Recently updated on October 25th, 2022 at 11:44 am
Tongue-tie is a condition that affects up to 10% of infants. While this condition is treatable, parents need to understand the possible signs of tongue-tie, as well as the complications and treatment options available. We’ll go over all of that and more in this comprehensive tongue-tie guide.
What Is Tongue-Tie?
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Tongue-tie, also known as ankyloglossia, is a condition that impacts the way your tongue moves. It restricts movement and makes it difficult to speak and eat.
The average healthy tongue has a lingual frenulum, which is a band of tissue that connects the tongue to the bottom of your mouth. If you look in the mirror and lift up your tongue, you can see it. This membrane helps keep your tongue in place.
For those who have tongue-tie, this tissue band is shorter and thicker than it should be. This condition usually causes complications with eating and drinking.
Who Gets Tongue-Tie?
Tongue tie is a congenital condition, meaning it presents itself at birth. During the tongue development stages, around four weeks in, the frenulum grows and stays intact while the rest of the tongue develops in a way that makes it mobile.
Any development disruptions during this development stage may cause tongue growth complications, leading to tongue-tie or other tongue issues. Genetics may also play a part in tongue development disruption.
Tongue Tie Symptoms and Complications
Symptoms of tongue-tie are easy to spot, and the condition is often diagnosed soon after birth. Common symptoms include tongue movement difficulties and an oddly-shaped tongue tip. Tongue-tie negatively impacts the following habits:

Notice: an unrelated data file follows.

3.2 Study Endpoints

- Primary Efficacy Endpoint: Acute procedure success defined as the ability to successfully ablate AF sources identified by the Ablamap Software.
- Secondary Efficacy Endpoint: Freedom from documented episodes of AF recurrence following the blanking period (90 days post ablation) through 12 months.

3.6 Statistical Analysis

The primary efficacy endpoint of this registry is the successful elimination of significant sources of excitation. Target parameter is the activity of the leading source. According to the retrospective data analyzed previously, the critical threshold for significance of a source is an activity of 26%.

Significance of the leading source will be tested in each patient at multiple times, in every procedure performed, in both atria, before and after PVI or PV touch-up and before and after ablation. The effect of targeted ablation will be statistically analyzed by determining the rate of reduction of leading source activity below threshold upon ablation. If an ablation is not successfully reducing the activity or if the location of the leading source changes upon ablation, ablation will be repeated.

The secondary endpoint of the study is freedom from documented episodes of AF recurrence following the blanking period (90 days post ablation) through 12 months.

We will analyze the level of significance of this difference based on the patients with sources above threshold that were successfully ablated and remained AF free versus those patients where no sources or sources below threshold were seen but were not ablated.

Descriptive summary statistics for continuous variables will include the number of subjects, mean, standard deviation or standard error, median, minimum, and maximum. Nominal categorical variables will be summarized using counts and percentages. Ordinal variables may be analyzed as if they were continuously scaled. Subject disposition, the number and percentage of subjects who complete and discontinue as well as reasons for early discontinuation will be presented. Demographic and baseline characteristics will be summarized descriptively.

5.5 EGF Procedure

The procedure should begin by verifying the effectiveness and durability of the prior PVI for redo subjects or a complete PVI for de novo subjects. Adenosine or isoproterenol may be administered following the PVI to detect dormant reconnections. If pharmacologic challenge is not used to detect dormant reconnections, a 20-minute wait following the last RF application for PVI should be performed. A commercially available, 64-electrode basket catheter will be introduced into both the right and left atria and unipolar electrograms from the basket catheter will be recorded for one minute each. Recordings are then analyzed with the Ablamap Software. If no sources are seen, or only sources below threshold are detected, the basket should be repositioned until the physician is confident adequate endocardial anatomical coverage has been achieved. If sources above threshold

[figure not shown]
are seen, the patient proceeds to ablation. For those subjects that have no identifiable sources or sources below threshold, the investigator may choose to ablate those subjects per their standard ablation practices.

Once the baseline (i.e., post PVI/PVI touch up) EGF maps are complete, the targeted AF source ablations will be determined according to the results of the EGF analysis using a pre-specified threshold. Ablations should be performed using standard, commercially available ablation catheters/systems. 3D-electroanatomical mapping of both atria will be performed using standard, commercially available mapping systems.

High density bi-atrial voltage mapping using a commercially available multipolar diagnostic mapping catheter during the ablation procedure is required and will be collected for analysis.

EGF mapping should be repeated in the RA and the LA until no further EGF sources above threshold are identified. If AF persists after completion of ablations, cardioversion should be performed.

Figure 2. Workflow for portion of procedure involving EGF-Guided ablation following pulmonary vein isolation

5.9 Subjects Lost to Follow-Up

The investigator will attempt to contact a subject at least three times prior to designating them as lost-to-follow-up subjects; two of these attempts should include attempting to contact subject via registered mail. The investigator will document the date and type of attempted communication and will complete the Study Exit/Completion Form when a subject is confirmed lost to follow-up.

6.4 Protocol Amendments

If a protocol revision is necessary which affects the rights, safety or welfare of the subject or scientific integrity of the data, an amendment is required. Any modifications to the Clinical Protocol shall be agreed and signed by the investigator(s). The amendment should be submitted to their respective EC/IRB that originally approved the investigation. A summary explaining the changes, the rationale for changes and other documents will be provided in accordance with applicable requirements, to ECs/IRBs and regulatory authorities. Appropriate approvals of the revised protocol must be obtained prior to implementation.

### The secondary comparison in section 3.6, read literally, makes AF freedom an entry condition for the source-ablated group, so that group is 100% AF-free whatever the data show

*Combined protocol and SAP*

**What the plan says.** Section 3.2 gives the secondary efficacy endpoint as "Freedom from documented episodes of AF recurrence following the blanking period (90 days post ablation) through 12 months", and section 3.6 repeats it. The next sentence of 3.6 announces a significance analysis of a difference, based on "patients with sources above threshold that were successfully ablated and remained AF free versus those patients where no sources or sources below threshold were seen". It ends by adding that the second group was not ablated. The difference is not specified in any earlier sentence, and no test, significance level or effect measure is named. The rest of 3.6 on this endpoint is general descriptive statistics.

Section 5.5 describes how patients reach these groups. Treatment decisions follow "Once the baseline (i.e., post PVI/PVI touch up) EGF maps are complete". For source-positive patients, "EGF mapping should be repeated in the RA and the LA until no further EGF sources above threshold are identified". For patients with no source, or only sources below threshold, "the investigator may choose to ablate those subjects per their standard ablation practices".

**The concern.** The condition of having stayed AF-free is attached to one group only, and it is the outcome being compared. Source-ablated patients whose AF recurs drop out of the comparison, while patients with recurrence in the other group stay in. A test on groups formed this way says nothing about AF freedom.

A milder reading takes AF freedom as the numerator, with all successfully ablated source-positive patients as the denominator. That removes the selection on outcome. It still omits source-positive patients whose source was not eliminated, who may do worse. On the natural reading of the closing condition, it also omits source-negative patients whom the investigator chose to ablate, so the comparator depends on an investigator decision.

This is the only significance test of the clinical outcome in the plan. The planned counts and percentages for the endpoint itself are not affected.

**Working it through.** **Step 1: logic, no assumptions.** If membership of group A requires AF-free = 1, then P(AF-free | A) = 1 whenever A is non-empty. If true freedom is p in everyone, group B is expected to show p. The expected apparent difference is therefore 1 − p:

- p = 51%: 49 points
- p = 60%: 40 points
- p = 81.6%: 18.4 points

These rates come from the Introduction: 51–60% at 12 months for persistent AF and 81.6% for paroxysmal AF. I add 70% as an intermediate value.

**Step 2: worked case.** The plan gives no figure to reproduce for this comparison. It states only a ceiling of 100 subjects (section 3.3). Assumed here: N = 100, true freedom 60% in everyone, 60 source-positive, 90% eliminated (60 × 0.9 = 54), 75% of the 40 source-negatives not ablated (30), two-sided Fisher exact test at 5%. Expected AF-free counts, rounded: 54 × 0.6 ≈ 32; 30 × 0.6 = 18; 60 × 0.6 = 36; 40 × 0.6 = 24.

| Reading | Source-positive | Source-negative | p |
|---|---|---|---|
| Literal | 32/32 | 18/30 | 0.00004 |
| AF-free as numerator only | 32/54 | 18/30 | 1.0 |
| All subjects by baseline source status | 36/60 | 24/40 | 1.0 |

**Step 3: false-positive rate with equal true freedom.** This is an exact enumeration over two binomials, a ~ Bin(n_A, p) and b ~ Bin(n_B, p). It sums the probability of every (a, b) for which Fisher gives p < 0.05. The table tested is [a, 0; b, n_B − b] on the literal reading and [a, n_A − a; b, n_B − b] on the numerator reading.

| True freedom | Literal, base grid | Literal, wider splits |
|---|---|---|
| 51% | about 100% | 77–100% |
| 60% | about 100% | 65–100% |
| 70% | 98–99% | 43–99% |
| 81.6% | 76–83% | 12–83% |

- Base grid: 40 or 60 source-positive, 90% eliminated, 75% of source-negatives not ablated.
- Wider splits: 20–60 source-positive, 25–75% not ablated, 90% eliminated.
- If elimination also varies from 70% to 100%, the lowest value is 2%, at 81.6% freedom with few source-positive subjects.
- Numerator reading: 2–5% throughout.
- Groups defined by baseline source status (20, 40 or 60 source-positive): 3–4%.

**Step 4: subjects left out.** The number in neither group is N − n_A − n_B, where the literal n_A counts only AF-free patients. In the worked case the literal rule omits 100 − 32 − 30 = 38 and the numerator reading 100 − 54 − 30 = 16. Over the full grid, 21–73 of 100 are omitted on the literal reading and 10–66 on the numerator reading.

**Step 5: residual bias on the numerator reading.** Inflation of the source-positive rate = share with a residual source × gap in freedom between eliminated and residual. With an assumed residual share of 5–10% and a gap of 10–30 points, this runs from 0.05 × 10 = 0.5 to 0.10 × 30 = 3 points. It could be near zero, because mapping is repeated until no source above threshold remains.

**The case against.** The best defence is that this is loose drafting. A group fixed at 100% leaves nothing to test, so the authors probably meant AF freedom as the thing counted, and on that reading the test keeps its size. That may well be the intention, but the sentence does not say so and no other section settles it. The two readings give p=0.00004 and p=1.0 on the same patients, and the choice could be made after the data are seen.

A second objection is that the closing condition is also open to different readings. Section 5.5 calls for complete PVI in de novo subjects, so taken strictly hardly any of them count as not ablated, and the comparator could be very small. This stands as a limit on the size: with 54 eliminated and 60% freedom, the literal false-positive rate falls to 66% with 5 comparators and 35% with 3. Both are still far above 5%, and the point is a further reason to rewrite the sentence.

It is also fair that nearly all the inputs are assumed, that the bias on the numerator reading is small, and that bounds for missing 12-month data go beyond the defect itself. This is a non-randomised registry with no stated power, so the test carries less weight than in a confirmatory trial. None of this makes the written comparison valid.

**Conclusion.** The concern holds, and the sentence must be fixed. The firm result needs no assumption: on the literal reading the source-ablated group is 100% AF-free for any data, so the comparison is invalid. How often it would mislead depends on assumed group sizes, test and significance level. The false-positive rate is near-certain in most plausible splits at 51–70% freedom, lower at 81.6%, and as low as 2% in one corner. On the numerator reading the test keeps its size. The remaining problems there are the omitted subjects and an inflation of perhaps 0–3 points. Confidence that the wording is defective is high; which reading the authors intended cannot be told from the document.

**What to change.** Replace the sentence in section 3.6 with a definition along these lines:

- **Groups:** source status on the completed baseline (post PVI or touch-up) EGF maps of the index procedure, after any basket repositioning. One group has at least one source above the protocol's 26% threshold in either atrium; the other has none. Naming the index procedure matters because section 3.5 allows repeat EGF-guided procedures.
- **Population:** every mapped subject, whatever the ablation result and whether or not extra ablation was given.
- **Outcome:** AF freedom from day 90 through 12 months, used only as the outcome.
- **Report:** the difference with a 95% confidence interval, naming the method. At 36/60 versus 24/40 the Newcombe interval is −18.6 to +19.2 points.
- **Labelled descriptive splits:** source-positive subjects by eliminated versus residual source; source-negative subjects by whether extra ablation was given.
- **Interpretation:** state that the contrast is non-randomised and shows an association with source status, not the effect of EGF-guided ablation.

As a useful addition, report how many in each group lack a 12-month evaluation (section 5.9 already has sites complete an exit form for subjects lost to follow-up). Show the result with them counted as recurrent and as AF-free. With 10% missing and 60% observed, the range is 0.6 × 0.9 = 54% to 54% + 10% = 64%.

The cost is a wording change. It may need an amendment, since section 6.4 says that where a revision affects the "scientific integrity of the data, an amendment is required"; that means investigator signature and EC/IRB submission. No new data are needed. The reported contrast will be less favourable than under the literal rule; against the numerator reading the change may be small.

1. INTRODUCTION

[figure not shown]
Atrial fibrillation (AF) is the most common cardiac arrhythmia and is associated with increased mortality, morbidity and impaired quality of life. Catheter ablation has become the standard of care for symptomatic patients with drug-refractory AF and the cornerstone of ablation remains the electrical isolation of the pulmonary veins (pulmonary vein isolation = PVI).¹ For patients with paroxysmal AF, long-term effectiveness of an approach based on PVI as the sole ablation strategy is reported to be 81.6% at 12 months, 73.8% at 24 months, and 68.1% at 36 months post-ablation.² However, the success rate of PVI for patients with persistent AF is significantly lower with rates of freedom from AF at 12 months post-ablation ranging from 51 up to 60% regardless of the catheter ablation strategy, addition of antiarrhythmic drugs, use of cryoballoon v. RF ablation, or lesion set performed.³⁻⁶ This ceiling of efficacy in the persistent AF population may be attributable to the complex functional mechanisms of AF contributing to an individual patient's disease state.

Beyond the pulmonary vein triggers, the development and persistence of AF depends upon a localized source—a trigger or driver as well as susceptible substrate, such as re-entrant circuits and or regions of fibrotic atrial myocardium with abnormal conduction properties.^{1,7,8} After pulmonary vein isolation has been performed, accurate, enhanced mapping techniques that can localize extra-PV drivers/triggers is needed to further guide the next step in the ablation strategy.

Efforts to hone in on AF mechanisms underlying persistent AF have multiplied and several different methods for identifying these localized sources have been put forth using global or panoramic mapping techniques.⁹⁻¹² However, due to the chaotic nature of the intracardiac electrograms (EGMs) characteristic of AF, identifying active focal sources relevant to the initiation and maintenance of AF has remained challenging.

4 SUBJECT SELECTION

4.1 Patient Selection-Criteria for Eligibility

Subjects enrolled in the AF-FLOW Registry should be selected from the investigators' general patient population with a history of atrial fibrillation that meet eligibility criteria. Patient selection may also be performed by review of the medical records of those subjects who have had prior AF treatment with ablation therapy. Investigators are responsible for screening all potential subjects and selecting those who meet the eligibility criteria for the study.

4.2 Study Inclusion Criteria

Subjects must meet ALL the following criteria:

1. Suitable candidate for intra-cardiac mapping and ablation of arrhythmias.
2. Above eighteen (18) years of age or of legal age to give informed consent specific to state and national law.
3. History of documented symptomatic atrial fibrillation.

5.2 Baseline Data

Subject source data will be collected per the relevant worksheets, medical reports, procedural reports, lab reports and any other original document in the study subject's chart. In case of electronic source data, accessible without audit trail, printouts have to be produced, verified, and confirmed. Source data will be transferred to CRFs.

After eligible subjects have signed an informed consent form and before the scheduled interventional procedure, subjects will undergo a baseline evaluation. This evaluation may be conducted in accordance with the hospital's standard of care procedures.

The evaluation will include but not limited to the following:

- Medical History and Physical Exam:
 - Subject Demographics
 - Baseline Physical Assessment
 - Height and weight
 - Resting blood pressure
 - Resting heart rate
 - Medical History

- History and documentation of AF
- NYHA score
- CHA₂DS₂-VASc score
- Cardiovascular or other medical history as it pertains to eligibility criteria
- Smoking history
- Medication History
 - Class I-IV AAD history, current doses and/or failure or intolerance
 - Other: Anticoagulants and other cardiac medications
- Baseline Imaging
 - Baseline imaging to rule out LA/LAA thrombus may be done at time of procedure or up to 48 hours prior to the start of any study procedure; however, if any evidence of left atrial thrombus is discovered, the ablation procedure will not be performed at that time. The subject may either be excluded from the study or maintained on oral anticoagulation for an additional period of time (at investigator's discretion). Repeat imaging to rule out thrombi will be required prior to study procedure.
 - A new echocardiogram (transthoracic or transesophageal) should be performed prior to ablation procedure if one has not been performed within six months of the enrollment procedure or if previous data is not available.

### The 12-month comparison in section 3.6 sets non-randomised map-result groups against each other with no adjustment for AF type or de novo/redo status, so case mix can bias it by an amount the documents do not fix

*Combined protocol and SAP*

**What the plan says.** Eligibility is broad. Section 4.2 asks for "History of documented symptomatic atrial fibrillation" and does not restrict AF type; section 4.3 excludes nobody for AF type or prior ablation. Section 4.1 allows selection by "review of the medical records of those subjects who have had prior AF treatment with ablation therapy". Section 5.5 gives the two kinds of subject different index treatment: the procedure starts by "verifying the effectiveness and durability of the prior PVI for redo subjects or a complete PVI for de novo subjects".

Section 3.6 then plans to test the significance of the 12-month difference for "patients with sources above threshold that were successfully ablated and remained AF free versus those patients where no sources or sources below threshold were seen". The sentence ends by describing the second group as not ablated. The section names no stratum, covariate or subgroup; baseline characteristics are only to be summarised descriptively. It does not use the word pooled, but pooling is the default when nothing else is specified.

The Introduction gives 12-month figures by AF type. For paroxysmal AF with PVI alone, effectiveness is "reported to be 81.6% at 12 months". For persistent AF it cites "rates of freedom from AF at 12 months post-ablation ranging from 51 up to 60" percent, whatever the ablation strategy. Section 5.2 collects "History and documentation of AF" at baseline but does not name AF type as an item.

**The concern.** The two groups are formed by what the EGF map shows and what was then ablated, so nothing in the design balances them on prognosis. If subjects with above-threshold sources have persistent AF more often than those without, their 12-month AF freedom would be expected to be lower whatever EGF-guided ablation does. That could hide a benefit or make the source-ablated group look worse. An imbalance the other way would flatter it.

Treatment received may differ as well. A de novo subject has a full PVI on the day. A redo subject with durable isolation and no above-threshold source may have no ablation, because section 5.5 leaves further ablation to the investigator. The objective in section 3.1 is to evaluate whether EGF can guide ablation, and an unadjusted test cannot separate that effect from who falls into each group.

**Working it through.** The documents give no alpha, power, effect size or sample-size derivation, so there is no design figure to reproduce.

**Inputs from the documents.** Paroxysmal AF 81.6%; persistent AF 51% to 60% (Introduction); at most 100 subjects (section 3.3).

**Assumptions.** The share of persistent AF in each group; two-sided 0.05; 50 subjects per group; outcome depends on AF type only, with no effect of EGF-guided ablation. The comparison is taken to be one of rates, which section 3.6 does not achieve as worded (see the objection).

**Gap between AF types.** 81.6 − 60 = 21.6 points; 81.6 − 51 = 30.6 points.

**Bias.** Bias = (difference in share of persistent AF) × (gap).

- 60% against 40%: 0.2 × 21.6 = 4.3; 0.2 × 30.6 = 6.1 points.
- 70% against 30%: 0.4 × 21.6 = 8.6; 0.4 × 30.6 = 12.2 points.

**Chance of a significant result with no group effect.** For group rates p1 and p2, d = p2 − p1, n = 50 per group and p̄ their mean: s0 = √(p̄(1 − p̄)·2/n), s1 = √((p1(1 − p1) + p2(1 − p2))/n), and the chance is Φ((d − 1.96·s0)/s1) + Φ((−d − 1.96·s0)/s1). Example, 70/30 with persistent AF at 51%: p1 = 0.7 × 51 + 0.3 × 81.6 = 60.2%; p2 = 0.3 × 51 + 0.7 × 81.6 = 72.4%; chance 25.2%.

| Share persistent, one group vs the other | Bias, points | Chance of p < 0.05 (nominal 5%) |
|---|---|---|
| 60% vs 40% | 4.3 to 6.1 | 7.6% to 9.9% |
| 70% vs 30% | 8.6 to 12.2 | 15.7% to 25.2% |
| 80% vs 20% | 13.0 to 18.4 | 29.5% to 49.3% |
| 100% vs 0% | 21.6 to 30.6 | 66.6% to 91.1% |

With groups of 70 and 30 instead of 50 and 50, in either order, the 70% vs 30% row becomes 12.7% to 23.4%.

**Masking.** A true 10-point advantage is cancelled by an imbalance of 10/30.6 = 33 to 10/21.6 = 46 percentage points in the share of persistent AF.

- Oral Hygiene
These complications affect a child’s quality of life. If you have a child with tongue-tie who is having trouble talking or breastfeeding, it’s vital to get medical advice and a possible treatment plan.
How to Treat Tongue Tie
Tongue-tie is either treated immediately after birth or later. Doctors often wait a few months or years to see if the condition resolves on its own. In some cases, the lingual frenulum loosens over time.
Methods that loosen the lingual frenulum include speech therapy and tongue motion therapy. For cases that require immediate attention, there are two treatments available.
A Frenotomy involves a doctor cutting the lingual frenulum with scissors. This process is surprisingly painless, as there are few nerve endings in this membrane. A frenotomy is a quick and simple procedure that doesn’t require anesthesia or an overnight hospital stay.
A Frenuloplasty is another tongue-tie procedure for more complex cases. If the lingual frenulum is too thick to cut with scissors, a frenuloplasty loosens the lingual frenulum with more involved tissue removal. This procedure requires anesthesia but is relatively quick and easy to handle.
The Next Steps
Despite the complications, tongue-tie is thankfully easy to remedy. Parents of newborns who have this condition may rest assured knowing there are several treatment options available.
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